“For it is in this uncertain and maybe bewildered place where our visions of what is to become take root and grow,” Cantwell said. “I invite you to be in the in-between, in the already and not yet — what writers call the white space between the lines — the place from which meaning ultimately emerges. For if you can practice this today, you can do so for the days and weeks and years to come.”

Due to a threat of rain, the 140th Smith College commencement ceremonies were held in the college’s indoor track and tennis facility. There, the nearly 650 graduates gathered with more than 6,000 family and friends to mark the occasion.

As Eric Berlin, conductor of the University of Massachusetts Brass Choir, played a fanfare on trumpet, the graduates made their way into the facility, passing through the crowd before taking their seat.

Addressing her fellow graduates, senior class president Latifa Mae Al-Mohdar reflected on her time at Smith and spoke of the importance of time. Life, she said, has more meaning when we remember to look back and remind ourselves of all that we’ve experienced, of the lives we touched and the lessons we’ve learned.

“Our worlds are bigger; we are more critical thinkers. We are more informed members of society and after today, we are officially Smith alumnae,” she said. “So make your adventures timeless. Your love, timeless, your courage, timeless. And know that whatever it is that we choose to do next, as the moments and years pass, we will forever be impacted by our time at Smith.”

As keynote speaker, Rita Dove, a two-time U.S. poet laureate and recipient of the 1987 Pulitzer Prize in poetry, shared lessons she was given, at times using poetry to share her knowledge with the graduates.

“What is the mystery of life?” Dove asked the graduates. “Perhaps it is simply that we don’t know. Perhaps the secret of happiness is that we recognize our ultimate ignorance and embrace it. That we cherish the journey life has to offer us, and try to keep that journey moving forward.”

Moving past pontification and, as Dove said, “sentimental abstractions, larger than life, teetering on the horizon like the wind-beaten letters of the Hollywood sign,” she told the graduates that living is specific and mired in details.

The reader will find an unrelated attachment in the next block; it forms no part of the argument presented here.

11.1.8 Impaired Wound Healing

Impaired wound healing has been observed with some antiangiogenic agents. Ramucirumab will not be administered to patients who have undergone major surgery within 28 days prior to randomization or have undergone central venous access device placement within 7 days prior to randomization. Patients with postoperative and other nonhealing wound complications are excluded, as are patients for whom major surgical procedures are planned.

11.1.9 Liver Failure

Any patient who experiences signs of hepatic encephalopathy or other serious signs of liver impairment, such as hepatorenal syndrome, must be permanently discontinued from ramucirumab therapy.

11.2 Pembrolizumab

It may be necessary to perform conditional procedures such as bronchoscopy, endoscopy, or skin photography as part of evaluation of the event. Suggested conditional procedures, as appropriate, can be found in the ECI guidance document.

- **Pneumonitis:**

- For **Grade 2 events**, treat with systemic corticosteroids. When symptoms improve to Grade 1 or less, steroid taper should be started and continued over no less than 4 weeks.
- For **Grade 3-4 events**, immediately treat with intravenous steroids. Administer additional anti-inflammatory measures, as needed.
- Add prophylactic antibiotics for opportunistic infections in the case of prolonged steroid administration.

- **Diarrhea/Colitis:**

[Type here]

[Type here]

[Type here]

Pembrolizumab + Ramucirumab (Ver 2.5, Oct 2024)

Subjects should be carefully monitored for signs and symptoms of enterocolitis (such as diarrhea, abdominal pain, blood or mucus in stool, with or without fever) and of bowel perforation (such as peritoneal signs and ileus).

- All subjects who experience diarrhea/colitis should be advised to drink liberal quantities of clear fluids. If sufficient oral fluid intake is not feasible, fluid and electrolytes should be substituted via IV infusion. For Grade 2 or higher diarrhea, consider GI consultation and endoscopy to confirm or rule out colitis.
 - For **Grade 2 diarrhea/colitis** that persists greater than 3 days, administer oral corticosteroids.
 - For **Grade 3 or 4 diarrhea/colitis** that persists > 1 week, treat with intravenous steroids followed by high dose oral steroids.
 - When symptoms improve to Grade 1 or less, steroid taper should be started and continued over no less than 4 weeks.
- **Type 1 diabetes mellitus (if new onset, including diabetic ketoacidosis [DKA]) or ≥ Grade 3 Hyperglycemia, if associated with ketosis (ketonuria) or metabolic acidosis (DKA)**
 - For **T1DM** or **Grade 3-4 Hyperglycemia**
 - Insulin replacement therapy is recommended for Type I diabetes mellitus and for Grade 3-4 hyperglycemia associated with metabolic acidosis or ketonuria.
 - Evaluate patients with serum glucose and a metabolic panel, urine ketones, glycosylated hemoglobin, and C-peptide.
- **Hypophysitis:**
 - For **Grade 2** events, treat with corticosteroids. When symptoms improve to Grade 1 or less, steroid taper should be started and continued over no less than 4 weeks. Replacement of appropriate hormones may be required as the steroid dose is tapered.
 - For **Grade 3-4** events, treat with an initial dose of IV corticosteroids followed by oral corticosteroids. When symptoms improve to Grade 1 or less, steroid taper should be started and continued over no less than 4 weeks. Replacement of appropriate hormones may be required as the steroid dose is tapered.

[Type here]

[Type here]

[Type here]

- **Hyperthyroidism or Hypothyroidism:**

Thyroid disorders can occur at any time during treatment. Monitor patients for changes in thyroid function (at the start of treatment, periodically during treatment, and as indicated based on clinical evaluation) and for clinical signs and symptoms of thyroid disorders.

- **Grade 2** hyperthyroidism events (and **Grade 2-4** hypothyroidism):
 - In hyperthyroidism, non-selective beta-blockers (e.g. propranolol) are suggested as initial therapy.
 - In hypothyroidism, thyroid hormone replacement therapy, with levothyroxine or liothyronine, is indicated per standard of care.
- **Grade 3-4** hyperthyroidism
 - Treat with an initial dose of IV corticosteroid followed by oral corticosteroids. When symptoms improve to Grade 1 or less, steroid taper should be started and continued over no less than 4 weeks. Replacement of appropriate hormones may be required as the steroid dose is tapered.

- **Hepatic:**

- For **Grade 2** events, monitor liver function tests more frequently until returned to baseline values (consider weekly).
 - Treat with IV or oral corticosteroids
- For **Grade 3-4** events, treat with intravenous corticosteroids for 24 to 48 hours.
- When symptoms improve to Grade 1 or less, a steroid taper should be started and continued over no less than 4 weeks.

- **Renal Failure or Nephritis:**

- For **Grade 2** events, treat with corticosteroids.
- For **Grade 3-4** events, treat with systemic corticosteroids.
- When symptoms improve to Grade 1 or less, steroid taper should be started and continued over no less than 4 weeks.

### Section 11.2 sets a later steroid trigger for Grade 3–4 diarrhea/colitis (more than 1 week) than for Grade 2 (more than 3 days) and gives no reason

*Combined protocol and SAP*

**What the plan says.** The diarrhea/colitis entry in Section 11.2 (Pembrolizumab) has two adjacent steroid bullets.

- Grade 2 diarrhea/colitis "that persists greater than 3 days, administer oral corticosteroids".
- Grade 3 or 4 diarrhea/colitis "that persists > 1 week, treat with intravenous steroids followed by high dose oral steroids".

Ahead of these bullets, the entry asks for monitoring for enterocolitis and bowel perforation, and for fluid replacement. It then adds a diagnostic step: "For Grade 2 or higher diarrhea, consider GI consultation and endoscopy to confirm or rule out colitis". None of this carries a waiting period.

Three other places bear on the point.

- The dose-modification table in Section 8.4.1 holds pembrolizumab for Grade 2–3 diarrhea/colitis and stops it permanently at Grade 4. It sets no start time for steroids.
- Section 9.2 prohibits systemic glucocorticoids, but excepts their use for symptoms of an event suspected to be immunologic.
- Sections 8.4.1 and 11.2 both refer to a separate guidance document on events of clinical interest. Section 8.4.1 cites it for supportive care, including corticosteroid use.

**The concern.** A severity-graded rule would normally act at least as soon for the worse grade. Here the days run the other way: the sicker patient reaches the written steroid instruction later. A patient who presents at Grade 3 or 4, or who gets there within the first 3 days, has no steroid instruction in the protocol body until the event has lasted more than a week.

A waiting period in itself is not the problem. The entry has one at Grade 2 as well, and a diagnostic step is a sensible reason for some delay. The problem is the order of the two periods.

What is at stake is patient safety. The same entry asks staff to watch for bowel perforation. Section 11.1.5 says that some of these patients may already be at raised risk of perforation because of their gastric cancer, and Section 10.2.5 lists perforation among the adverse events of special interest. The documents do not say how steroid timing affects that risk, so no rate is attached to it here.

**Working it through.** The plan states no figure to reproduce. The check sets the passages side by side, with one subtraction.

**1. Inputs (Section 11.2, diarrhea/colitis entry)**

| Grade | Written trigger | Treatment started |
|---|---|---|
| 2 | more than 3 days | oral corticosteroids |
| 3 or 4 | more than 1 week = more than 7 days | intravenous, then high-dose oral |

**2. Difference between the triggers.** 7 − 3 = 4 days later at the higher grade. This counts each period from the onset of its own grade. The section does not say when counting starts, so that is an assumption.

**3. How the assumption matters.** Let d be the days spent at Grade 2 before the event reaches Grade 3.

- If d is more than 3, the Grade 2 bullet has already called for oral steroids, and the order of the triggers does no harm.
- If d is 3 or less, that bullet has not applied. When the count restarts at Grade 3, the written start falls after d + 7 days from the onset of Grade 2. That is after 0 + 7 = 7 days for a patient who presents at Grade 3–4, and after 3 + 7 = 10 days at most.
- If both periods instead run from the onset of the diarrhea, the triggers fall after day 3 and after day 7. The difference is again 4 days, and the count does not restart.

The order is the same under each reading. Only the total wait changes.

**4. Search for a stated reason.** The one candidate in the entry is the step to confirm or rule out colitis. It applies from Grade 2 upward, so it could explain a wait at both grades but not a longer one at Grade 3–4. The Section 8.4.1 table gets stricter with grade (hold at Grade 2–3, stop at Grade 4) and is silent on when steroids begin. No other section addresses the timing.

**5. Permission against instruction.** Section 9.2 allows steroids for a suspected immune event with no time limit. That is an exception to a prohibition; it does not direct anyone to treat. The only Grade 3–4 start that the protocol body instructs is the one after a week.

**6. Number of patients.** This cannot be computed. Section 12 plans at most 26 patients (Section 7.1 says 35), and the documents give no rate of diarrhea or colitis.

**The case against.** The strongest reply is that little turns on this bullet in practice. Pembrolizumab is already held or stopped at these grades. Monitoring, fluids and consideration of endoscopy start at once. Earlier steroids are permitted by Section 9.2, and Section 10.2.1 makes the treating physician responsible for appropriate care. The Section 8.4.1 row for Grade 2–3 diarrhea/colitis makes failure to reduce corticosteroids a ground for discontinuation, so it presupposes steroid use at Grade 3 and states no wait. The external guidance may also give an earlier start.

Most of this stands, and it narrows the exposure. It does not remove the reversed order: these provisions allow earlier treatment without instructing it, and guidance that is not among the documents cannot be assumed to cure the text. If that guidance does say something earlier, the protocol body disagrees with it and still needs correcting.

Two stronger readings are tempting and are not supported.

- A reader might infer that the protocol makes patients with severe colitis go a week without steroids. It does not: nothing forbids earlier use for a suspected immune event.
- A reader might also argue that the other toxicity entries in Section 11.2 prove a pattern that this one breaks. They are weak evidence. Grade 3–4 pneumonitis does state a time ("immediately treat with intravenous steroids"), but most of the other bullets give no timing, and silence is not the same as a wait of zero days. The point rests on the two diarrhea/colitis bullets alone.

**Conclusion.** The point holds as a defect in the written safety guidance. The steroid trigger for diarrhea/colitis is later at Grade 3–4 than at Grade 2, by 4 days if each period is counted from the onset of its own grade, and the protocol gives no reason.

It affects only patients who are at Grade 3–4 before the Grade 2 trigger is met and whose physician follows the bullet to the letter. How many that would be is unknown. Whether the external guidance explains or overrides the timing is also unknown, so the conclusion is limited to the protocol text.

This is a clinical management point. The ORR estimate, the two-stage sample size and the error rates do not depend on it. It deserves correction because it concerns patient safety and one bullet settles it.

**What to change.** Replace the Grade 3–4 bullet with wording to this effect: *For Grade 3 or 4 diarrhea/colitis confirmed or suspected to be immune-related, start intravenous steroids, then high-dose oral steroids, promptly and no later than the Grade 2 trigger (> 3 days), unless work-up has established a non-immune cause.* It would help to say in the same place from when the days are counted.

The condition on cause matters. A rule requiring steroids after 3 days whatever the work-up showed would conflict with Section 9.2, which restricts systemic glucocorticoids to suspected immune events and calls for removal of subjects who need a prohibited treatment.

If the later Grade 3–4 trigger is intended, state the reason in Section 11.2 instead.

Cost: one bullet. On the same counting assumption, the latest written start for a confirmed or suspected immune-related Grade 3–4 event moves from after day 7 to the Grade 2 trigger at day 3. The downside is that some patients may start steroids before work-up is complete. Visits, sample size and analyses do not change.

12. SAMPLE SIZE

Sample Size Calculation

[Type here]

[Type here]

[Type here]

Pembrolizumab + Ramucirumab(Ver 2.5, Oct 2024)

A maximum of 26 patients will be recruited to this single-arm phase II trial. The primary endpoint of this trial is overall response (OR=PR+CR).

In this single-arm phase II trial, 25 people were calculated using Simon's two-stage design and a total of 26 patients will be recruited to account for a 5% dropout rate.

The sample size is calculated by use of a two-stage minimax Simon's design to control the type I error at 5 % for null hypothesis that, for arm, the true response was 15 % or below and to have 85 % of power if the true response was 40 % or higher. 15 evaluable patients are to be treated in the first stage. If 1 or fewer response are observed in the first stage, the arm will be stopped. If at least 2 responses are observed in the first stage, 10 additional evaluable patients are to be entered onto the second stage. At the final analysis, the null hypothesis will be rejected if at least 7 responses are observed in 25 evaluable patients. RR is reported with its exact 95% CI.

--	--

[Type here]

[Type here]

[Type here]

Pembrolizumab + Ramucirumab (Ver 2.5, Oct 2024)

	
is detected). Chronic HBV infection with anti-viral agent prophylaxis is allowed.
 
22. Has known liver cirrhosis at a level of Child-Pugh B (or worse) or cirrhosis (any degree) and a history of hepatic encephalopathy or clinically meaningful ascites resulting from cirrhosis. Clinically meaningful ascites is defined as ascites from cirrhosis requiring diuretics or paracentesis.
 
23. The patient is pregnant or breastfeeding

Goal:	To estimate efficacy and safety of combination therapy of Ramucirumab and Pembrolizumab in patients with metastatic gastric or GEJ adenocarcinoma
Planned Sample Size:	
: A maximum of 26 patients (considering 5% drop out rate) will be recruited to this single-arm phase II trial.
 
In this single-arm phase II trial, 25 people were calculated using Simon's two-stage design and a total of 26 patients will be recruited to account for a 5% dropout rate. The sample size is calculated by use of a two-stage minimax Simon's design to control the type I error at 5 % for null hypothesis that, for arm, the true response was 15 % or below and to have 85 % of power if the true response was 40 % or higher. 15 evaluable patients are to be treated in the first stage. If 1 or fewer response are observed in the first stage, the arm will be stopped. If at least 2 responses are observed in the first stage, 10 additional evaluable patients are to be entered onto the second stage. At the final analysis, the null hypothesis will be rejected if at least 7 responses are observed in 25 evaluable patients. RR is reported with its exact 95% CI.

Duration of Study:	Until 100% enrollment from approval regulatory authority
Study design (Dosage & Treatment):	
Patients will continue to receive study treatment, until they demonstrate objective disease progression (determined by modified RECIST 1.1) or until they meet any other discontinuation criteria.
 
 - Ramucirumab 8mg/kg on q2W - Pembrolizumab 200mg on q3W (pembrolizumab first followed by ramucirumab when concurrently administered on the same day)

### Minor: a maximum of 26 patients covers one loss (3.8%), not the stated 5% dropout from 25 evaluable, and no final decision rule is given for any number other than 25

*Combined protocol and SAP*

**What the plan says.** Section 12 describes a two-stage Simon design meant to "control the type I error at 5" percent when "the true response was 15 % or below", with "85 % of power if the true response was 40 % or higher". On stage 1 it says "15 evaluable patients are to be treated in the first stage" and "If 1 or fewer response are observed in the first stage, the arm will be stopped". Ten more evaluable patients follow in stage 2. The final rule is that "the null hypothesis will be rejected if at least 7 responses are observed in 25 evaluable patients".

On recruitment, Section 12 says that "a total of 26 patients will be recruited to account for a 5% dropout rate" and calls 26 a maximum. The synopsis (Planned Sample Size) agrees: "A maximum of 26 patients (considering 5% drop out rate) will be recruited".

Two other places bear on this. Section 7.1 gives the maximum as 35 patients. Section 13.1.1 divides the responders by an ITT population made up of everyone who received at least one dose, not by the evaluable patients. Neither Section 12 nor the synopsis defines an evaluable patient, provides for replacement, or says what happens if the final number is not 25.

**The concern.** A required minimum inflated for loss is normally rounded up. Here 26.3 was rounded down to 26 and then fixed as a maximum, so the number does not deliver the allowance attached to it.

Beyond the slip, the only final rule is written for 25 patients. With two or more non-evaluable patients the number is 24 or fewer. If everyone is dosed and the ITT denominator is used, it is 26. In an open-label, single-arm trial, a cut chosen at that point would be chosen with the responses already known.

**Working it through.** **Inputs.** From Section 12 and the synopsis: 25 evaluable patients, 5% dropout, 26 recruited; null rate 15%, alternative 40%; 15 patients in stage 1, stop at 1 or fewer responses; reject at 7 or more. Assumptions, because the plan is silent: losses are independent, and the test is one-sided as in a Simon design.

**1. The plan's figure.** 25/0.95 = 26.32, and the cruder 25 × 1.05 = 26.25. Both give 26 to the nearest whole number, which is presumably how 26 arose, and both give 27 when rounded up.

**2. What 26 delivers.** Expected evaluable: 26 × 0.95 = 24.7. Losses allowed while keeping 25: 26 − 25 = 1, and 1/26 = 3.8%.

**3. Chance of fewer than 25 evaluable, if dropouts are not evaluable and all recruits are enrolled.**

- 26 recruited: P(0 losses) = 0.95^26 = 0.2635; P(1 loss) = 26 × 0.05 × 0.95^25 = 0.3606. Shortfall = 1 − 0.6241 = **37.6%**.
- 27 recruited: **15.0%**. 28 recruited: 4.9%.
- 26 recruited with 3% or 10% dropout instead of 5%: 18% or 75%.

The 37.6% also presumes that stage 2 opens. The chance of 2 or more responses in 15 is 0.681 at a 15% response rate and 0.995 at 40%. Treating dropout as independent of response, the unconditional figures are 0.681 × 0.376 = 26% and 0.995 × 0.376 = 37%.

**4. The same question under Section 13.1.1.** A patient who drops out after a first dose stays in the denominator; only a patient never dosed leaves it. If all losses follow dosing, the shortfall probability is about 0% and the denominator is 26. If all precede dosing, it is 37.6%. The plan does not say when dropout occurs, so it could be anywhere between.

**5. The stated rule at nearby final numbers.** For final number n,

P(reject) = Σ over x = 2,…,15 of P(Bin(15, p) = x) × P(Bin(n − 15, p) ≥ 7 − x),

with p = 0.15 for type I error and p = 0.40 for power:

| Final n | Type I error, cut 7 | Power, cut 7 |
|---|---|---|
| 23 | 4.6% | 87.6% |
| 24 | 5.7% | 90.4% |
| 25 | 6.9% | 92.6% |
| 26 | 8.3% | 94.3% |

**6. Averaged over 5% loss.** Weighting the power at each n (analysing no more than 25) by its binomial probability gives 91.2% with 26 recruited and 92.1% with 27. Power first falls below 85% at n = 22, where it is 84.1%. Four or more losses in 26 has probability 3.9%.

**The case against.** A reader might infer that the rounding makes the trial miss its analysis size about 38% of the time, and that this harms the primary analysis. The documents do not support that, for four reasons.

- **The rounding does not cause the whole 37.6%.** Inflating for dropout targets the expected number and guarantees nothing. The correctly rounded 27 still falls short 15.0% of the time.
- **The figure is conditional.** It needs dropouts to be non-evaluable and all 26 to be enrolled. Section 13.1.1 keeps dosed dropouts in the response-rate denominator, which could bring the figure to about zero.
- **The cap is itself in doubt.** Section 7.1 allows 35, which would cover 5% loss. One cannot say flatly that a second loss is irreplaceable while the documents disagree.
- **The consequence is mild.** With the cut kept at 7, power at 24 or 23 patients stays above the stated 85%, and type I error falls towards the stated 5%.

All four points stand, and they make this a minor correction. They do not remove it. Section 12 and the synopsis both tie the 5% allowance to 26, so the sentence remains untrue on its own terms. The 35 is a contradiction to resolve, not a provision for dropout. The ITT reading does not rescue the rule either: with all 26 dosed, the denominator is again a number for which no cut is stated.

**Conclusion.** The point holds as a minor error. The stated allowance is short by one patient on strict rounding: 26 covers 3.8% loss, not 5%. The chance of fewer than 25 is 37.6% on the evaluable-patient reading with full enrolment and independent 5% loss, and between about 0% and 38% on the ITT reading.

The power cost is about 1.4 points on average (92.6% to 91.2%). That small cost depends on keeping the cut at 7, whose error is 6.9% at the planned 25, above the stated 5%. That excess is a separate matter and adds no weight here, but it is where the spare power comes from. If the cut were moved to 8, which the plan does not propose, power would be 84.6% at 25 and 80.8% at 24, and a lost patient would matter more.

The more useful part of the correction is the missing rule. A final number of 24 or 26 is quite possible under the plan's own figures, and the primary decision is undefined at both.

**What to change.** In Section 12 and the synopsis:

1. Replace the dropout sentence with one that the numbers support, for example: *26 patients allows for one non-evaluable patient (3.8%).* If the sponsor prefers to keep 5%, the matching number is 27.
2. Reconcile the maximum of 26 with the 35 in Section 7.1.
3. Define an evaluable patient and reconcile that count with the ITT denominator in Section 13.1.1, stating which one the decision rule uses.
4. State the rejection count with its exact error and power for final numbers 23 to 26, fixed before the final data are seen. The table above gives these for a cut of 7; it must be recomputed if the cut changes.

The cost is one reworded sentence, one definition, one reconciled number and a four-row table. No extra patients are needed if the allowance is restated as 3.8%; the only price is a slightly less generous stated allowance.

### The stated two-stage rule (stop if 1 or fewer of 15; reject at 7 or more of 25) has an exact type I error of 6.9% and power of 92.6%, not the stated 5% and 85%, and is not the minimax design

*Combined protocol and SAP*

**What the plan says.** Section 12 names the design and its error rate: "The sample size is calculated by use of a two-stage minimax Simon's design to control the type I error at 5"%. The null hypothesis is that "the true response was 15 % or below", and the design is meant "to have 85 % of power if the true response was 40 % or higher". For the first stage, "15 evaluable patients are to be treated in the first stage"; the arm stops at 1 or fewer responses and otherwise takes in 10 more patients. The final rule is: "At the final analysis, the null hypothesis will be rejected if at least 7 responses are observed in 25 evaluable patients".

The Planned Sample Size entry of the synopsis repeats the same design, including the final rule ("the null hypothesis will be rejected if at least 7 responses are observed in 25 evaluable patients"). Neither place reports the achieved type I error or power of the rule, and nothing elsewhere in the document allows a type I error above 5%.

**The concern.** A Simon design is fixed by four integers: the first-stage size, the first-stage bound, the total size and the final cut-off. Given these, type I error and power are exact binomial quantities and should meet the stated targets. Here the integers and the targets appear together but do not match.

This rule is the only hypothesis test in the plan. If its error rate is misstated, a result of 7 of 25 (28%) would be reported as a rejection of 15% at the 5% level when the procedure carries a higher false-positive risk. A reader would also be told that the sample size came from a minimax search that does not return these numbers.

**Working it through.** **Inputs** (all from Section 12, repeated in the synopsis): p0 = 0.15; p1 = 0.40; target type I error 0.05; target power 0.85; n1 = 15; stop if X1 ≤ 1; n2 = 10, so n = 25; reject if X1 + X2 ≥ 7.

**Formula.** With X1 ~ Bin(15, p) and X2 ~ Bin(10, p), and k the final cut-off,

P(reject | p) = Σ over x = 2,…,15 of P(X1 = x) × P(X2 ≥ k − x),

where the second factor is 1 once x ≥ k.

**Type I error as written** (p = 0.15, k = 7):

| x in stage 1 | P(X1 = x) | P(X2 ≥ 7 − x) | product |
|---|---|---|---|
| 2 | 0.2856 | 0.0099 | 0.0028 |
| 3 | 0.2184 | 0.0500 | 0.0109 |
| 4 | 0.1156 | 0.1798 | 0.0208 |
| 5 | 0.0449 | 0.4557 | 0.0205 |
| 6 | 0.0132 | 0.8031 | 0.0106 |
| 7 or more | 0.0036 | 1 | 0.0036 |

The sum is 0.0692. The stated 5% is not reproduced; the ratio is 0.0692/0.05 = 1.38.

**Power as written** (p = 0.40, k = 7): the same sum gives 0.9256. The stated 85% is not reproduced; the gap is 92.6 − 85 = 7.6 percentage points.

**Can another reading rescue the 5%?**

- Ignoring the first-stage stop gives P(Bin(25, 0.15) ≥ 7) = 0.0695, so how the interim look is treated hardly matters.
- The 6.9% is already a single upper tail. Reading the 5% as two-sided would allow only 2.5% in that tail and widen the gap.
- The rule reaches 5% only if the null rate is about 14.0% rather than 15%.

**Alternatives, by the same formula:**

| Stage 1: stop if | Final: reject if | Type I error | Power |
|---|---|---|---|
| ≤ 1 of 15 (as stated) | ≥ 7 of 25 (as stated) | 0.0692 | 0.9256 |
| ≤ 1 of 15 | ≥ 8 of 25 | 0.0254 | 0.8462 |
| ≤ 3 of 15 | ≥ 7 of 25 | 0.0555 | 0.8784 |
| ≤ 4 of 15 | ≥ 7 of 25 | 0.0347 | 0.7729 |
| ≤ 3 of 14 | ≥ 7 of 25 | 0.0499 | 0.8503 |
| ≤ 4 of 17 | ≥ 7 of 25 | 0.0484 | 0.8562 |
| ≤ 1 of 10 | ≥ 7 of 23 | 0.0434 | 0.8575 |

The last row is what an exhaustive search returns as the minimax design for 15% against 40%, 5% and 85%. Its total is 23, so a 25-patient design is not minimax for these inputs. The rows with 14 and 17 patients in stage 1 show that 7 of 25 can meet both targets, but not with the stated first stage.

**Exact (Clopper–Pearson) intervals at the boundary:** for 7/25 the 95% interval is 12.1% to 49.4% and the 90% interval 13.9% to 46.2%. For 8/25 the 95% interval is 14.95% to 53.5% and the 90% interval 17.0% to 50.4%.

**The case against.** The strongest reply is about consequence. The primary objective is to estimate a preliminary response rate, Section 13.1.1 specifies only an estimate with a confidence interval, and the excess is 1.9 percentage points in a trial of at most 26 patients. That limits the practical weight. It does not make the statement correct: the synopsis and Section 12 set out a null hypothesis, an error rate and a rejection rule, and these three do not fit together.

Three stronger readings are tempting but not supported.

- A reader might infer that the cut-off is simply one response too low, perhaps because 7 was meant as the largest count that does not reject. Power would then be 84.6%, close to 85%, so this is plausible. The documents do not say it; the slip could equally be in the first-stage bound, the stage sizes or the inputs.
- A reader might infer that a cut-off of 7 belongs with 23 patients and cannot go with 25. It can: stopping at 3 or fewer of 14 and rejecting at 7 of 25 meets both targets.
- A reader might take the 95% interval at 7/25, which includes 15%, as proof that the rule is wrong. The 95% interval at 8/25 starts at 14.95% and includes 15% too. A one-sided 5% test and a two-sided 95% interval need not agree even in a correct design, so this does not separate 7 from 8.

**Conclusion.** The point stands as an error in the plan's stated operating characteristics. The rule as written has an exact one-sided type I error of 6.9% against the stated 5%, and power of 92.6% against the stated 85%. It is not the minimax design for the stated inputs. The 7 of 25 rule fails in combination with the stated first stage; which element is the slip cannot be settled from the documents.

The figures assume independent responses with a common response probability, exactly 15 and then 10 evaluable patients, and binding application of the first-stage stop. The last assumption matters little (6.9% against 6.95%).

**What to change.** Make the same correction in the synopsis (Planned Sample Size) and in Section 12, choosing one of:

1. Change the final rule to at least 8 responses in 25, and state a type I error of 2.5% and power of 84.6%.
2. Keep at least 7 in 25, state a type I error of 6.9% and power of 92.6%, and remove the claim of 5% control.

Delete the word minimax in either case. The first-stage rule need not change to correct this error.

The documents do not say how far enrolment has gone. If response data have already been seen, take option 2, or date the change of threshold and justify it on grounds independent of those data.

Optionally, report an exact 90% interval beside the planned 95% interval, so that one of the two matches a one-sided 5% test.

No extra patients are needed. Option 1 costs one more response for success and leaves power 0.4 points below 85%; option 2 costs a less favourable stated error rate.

Recalling her own daughter’s graduation, Dove said she felt inadequate in her efforts as a mother to prepare her child for what might be waiting beyond graduation.

“But then again, how could any parent have ever prepared you? They don’t really know what’s waiting for you. No one knows that, and especially now, in these precarious times where truth has become a rather insecure commodity,” Dove said. “And since none of us can truly and conclusively predict where exactly we are headed, we must make the most of the journey itself.

“We must remind ourselves and each other that it matters how we conduct ourselves along the way — that we look at the landscape instead of barreling on by, that we have some laughs together rather than complain that our feet hurt — all the while acknowledging that there are no prepackaged, Twitter-size answers to the big questions about the future.”

The key to the path to wisdom, Dove said, is to start with something you know.

“As you venture into the world, taking the road of education into ever broader avenues of possibility, apply what you’ve learned along the way, never forgetting that the key to the kingdom of knowledge is linked to curiosity and appreciation,” she said.

“You have been in incubation but now you breathe on your own — no rarefied ether, but the thick air of life. You must generate your own heat. The mission is a mystery. The door leads out and away; as the word ‘commencement’ implies, it is a door into a new beginning.”

At Smith College, ChiChi Ezeh, 23, of Nigeria, found a place that not only provided the support she was looking for as an international student but also helped expand her understanding of others.

During her four years, Ezeh said, she has learned to open herself up to more possibilities and more identities.

“We are all different and everybody has a reason for being the way they are,” she said.

With her older sister in attendance as well as friends, Ezeh said it felt good to be graduating.

“I’m very excited and relieved that it’s finally happening,” she said.

Speaking before the ceremony, biological sciences graduate Guinevere Vanhorne said the day was a moment of joy for her and her family. Vanhorne, 32, came to Smith College as an Ada Comstock Scholar after receiving an associate degree at Greenfield Community College. Originally from Jamaica, she now lives in Haydenville.

Getting a bachelor’s degree was not only an important step to her career goal of being a physician’s assistant, but also one to make the lives of her children better, she said.

“It was important for me to take that path because my children have been with me throughout this whole journey and they have been there from the beginning,” she said.

She plans on taking a year off before pursuing a master’s degree.

“The end goal was to make sure that life was better and more affordable for my children,” Vanhorne said. “An associate’s is great, but the master’s is just kind of like the icing on the cake that makes all of that dream come true.”

Emily Cutts can be reached at ecutts@gazettenet.com.